I’ve always been very careful when describing the mission of LandLopers. Yes, the site is about budget travel, but comfortable budget travel. I don’t believe that you have to couch surf in order to have an affordable vacation. I’m in my mid-thirties, I am a professional and live in a house in the suburbs. While at one point in my life, hostels were a perfectly acceptable alternative, I am well past that time. I like hotels, little soaps and even a free paper in the morning. The trick for me is how to book a nice hotel without paying a fortune. Sometimes my travel experiments go well and sometimes they are epic failures. One such failure happened while visiting Jerusalem.
I designed my trip to be the ultimate budget travel experience. The airfare was absurdly cheap thanks to a special US Airways promotion and since I was traveling solo, I didn’t want to spend much money on hotels. After some thought, I decided to use frequent flier miles from two airlines which are not my primary airline to pay for the hotels. I normally wouldn’t use miles for anything other than airfare, but I knew I would not be accumulating more miles with those airlines anytime soon.
I was actually pretty pleased with the hotel options, but unfortunately my miles were limited and the number of miles required to pay for all of the hotel stays was considerable. Finally, I narrowed down the list to a few and began researching them. I used TripAdvisor, maybe I relied on it too much, and found what I thought to be the best option. I knew that it wasn’t going to be a five-star establishment, but what was most important to me was safety, cleanliness and proximity to the main tourist areas. Unfortunately, things didn’t work out quite as well as I had hoped.
The Alcazar Hotel is located in East Jerusalem and my difficulties began even before my arrival. I had an extremely hard time at Ben Gurion airport finding a shared van driver that would take me to the Palestinian side of Jerusalem. I finally found someone who would take me, but he wasn’t at all happy about it.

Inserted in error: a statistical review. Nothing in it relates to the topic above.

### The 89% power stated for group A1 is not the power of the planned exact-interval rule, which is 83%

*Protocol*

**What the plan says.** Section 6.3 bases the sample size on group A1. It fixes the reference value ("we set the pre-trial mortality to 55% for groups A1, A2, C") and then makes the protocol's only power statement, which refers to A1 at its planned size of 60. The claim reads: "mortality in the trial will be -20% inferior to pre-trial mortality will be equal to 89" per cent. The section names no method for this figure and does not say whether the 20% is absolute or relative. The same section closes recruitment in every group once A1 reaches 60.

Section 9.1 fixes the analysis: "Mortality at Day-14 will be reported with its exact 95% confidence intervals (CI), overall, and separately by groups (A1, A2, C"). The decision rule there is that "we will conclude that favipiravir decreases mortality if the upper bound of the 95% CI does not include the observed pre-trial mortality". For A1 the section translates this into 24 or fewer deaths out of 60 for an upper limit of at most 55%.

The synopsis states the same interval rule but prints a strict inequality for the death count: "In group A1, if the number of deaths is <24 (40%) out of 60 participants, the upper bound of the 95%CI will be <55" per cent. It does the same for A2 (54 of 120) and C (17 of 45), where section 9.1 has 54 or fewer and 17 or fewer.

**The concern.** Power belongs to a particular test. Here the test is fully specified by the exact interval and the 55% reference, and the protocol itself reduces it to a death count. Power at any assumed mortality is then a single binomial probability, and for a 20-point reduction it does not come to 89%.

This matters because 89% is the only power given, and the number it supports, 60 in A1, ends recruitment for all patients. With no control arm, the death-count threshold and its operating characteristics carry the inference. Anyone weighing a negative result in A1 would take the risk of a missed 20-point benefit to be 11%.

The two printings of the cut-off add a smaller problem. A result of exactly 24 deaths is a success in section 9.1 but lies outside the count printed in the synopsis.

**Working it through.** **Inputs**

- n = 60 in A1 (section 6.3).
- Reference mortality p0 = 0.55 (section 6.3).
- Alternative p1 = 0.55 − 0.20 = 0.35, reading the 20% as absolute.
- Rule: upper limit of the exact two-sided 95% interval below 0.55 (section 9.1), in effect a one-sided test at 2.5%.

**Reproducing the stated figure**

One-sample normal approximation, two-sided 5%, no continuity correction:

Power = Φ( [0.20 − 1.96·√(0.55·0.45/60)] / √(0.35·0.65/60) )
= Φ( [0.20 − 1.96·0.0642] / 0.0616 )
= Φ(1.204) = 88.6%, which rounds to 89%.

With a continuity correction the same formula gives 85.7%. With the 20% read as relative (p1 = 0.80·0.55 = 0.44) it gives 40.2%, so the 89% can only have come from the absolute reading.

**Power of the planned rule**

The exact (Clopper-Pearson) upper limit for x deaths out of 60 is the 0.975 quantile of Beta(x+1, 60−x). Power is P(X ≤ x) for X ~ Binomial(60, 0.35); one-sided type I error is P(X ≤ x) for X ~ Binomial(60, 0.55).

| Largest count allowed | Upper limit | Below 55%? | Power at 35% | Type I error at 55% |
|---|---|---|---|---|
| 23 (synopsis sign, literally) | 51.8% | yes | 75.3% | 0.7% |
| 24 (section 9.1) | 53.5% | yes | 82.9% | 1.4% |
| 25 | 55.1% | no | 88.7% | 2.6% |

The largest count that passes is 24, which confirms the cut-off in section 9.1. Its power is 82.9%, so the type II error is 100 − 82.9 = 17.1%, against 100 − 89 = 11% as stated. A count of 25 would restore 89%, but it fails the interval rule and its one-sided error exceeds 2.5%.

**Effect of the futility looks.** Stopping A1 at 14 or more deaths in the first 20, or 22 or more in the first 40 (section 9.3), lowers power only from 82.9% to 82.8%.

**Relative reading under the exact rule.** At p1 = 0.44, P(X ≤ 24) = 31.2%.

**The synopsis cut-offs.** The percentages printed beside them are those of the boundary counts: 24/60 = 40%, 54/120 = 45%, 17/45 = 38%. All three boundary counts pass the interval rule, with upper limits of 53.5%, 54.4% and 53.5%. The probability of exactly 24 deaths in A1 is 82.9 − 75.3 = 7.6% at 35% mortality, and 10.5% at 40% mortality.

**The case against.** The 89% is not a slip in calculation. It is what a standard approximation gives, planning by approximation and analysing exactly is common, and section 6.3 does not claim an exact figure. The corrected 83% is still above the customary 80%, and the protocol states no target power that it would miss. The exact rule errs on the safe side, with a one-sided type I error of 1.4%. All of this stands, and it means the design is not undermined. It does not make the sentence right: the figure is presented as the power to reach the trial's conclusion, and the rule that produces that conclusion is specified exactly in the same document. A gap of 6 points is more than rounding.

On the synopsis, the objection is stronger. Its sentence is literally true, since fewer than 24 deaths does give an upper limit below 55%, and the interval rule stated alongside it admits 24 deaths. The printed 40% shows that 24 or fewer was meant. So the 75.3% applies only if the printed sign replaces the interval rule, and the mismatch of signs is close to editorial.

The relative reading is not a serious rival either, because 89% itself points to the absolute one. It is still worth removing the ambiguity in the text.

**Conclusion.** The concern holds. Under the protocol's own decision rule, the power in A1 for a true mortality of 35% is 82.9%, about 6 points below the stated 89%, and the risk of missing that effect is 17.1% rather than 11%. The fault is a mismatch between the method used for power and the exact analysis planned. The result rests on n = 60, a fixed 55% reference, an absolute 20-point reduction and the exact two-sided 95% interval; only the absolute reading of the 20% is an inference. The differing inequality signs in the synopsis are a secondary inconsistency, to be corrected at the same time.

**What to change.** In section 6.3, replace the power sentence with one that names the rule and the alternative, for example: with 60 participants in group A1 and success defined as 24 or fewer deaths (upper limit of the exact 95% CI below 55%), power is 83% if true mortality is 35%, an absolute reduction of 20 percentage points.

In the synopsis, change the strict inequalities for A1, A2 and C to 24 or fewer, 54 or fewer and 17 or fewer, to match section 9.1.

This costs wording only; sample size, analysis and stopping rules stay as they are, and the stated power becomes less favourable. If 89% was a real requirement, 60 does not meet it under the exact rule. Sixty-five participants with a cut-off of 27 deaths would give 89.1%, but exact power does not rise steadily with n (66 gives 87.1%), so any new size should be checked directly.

I knew that the hotel was budget friendly or, put less diplomatically, cheap, but I was shocked at what I found when I arrived. The hotel is located in a horrible area in East Jerusalem and from the outside looked like a condemned building. The interior wasn’t much better with furnishings that looked more appropriate for a 1970s-era funeral parlor.
After checking in, I was met with a small, dark, dirty room. I firmly believe that there are jail cells in many countries which are in better condition than my room at the Alcazar.
The beds were dusty and the sheets stained, the floors looked horrible and I was scared to walk barefoot on them. There was a fan in the corner of the room above a small, rusted metal desk. The bathroom was worse. The shower/tub area was tiny and the shower curtain was filthy with mildew. I looked up and saw through the drop ceiling to a mass of leaky pipes.
Given the fact I’d already used my miles to pay for the hotel and I didn’t want to incur any more costs, I was determined to stay, regardless of the room condition. The daily breakfast was adequate, nothing special, and I do have to say that the hotel staff tried to be helpful. The hotel is next door to a mosque though, so 4:00 AM wake up calls were included in the price of the room.